Snubfin dolphins in PNG lived in areas so remote from westerners and trained scientists that it was over 40 years since they had been seen by the only person to report them in a published scientific work. Records of this animal from the other side of the border along the southern coast of the Indonesian province of Irian Jaya were even older and somewhat dubious because eyewitness accounts were limited to reports from sea captains along the Asmat Coast. In fact, no bones or other physical material existed in any museum to provide hard documentation that snubfins occurred in PNG. If we could not find a dolphin carcass or bleached bones, our team at least hoped to obtain photographs and precise GPS positions of the snubfin.
During our 1999 Kikori River expedition, Tanya, Jimmy and I believed we were searching for Orcaella brevirostris, the Irrawaddy dolphin. Beasley still had not conducted her research. At that time we operated under the false belief that lumped snubfin and Irrawaddy dolphins as one species despite the huge deep water ocean gap separating these exclusively coastal and freshwater species. Today we realize that the Irrawaddy dolphin as the sister species of the snubfin is limited to a distribution from peninsular Malaysia to the Bay of Bengal in India.
It’s All In The Planning
We traveled under blue skies, everyone clustering under the canvas canopy in an open motor-boat headed upriver to a landing dock at Kopi. Here we transferred to a four-wheel drive double cab pick-up truck (called a ute as an abbreviation for utility vehicle by New Guineans and Australians) and headed up a well groomed road maintained by Chevron to the company staff compound. Most of the technical staff of engineers, geologists, oil riggers, and helicopter pilots living at the compound spent two weeks on duty, followed by two weeks off-duty in Cairns, Australia. We were warned that our bags would be thoroughly inspected by a security team going into camp as alcohol and drugs were strictly taboo. It was totally “dry” in the camp as far as alcohol was concerned. The good news was that our assigned rooms were air-conditioned, had hot showers, and satellite TV. Also the cafeteria served all you can eat buffet meals.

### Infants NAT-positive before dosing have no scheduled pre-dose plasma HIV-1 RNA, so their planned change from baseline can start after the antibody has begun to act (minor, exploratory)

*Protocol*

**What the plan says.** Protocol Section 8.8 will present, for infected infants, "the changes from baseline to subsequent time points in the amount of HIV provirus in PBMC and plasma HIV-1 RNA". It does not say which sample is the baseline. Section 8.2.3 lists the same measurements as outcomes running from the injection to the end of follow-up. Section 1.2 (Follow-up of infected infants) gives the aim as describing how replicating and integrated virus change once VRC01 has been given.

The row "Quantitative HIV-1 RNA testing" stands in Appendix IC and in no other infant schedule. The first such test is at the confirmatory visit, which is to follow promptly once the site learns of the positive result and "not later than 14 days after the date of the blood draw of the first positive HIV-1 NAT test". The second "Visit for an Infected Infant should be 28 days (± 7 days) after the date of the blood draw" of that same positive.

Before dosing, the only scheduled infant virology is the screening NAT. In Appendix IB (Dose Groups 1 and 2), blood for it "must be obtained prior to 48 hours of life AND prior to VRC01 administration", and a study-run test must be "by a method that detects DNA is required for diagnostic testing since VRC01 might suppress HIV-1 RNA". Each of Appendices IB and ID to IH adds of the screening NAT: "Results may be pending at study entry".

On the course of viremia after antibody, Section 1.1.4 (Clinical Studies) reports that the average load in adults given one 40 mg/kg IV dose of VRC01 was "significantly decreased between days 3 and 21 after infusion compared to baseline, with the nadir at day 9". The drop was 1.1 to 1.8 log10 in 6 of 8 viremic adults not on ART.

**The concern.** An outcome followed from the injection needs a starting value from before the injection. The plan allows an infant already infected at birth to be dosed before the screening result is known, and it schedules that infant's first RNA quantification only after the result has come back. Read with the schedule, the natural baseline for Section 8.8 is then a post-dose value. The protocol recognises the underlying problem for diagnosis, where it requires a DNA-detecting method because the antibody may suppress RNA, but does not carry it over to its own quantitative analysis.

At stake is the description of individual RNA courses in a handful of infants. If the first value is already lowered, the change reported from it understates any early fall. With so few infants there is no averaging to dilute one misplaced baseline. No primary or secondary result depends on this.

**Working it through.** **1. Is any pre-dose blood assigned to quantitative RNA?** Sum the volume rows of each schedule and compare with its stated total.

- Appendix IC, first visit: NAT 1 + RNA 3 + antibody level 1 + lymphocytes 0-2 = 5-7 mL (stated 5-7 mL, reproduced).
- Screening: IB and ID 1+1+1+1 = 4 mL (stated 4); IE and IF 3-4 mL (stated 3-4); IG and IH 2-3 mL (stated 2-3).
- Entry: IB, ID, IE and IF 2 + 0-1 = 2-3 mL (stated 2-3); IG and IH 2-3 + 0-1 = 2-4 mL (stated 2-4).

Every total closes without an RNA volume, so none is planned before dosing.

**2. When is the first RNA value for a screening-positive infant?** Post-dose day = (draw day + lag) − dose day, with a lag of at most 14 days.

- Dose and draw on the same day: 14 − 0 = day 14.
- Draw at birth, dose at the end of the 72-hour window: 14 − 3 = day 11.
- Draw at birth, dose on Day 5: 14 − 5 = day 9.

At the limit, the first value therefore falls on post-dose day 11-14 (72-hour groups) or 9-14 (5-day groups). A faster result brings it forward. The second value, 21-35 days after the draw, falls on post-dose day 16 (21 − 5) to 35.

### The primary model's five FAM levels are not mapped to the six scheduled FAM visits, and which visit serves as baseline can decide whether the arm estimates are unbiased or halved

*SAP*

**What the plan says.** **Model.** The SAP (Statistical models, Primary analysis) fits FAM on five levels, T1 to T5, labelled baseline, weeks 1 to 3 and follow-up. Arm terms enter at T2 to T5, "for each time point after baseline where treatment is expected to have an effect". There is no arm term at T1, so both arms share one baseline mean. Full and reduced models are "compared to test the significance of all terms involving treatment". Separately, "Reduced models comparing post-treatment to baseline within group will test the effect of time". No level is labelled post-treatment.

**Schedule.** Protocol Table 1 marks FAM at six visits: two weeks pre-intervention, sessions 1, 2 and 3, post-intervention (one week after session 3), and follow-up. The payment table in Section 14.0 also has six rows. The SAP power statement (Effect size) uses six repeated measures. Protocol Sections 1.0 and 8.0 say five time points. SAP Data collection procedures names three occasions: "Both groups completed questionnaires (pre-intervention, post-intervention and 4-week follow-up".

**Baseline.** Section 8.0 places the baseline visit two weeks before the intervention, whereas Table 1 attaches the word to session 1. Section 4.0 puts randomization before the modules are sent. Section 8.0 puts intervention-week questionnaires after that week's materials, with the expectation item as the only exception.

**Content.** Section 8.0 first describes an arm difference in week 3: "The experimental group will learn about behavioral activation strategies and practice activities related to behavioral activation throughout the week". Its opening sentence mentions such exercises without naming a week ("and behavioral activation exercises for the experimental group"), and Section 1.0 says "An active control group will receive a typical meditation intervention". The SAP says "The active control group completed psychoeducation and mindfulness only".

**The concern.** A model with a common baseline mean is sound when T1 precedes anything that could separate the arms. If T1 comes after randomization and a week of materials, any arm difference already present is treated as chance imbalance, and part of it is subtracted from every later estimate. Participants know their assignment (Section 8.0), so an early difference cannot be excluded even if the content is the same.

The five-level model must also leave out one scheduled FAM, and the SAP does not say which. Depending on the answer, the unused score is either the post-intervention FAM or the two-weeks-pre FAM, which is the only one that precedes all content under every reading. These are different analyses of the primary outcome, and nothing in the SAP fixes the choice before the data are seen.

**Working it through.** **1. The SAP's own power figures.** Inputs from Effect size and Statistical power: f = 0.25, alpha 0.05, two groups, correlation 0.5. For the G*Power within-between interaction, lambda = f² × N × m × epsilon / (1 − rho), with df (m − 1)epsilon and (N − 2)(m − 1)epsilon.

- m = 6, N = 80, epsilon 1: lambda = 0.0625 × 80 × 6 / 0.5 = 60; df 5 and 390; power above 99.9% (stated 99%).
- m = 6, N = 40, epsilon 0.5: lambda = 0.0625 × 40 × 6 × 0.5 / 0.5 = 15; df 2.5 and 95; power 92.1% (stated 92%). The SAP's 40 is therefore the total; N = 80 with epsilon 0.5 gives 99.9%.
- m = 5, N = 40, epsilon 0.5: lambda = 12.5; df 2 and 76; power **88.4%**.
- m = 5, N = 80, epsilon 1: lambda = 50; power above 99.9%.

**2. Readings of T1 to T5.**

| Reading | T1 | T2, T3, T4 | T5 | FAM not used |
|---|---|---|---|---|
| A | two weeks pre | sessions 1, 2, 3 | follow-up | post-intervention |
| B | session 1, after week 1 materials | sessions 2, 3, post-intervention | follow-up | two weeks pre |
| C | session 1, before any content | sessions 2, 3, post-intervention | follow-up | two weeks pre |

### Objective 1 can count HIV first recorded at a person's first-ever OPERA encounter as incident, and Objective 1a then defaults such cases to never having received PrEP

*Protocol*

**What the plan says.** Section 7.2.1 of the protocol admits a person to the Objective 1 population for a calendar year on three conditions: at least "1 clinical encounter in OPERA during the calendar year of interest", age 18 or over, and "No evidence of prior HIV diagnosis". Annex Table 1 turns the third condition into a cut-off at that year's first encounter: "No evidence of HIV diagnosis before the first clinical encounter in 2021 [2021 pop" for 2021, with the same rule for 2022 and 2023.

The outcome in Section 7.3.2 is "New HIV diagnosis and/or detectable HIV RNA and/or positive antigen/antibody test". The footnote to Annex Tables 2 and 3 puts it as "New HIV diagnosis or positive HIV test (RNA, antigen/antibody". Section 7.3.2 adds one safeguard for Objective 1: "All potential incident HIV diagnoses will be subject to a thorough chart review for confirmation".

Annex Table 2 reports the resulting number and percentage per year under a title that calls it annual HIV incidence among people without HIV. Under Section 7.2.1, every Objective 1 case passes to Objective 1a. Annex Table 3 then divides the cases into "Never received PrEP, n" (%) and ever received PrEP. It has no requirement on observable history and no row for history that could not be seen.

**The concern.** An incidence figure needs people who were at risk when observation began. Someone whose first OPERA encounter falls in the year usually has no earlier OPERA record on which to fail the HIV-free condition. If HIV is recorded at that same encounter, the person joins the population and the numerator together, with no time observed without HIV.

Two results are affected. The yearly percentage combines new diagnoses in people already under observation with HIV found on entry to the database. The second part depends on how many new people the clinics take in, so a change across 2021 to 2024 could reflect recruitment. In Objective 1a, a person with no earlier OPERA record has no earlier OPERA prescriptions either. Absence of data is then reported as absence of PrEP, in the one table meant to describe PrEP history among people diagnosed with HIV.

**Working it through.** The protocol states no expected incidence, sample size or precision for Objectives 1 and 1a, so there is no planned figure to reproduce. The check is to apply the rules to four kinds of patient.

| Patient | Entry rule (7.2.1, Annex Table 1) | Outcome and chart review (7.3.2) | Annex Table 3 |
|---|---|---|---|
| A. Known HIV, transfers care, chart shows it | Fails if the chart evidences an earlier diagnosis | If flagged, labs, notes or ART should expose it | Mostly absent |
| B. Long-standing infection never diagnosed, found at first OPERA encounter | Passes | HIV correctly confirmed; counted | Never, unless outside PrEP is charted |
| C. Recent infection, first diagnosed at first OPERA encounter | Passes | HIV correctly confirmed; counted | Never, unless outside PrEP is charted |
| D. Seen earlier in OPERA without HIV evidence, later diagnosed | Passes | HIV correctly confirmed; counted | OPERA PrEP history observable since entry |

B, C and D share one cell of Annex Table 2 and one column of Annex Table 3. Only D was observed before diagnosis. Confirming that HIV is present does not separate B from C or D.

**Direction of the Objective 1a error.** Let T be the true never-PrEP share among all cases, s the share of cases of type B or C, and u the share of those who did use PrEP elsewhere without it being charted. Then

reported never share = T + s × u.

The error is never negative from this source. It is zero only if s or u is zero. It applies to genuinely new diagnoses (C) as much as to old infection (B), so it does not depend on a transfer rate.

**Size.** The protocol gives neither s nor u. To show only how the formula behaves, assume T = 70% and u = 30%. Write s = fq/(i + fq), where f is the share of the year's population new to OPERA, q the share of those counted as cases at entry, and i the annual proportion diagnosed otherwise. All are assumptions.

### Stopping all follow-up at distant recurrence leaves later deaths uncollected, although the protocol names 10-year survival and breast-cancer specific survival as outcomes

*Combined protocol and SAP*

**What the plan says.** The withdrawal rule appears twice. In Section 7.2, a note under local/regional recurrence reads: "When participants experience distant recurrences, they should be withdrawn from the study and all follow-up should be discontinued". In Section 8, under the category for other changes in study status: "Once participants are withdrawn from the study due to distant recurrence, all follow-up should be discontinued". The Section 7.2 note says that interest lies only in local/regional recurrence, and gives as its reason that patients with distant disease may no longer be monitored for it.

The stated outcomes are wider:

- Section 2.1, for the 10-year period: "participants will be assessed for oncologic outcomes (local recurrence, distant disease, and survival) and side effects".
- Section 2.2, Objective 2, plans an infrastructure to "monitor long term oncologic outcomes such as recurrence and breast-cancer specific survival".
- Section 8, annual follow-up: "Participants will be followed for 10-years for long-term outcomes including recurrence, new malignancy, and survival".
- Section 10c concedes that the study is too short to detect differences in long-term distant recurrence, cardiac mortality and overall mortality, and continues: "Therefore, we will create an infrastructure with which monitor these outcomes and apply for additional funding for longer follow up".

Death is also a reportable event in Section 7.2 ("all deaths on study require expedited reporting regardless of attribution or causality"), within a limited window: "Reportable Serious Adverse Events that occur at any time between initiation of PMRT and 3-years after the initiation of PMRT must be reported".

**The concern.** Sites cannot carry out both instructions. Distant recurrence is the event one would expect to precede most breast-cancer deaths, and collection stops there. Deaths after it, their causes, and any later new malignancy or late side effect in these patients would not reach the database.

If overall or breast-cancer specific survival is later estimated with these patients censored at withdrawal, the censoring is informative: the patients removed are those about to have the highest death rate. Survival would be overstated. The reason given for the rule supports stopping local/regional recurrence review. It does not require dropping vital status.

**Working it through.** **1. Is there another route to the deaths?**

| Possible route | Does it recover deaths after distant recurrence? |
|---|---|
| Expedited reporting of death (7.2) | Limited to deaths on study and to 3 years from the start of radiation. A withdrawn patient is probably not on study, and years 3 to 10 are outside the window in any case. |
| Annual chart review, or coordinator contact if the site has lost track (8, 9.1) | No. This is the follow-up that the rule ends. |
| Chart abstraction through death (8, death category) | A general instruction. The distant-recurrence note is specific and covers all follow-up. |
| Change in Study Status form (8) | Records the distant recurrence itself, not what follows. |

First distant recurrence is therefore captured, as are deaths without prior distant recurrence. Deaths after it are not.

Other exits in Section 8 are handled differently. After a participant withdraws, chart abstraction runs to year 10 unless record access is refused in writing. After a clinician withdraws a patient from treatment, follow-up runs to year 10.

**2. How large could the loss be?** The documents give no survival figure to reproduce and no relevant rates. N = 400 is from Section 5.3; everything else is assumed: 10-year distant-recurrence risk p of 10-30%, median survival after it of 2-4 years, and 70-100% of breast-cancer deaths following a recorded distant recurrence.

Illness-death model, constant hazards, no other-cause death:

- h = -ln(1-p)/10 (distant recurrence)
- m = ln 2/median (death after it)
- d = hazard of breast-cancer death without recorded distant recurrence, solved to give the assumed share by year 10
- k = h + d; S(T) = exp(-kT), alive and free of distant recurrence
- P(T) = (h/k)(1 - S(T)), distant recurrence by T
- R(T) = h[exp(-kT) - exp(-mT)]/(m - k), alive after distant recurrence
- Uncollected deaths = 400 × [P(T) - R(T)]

WWF had a couple of small rooms serving as office space in the compound. After dinner we poured over contour maps of our intended search area and marked out a zigzag flight route that we would recommend to our helicopter pilot in the morning. Chevron picked up all costs for the flight time and provided a piloted four-seat chopper. We had access to the chopper as long as no high priority oil company missions or emergencies developed, and provided the weather was acceptable.
With two consecutive morning scheduled flights, we planned the most efficient search route. Thereafter, we were limited to small surface boats to continue our snubfin search.
I was psyched with anticipation. This was my first aerial survey for a marine mammal. The largest river in the region, the Fly River, although formerly providing potentially dolphin friendly habitat in past years, was now polluted by gold and copper mining tailings and garbage to the point it was considered a “dead” river. Could we rediscover an animal that many people doubted existed any longer in Papua New Guinea? Snubfin dolphins require large, flowing rivers and river mouths for the bottom fish in its diet. The correct conditions within the likely geographic range of the dolphin in all of Papua New Guinea were only present in this general coastal region of Gulf and Western Province in the southwest corner of PNG. I watched TV and read a book but my anticipation was stoked so high that it was well past midnight before I could drift off to sleep.
End of Part 1 — Coming in Part 2. The Aerial Search for the Snubfin Dolphin.
 Irian Jaya is known as West Papua by local people of New Guinea origin. New Guinea peoples generally oppose a repressive regime imposed by Indonesia. Indonesia took possession of the western half of New Guinea when a power resulted first by the collapse of the Japanese occupation in the late stages of World War II and then by the failed attempt at re-establishing its former colonial empire in the area by the Dutch.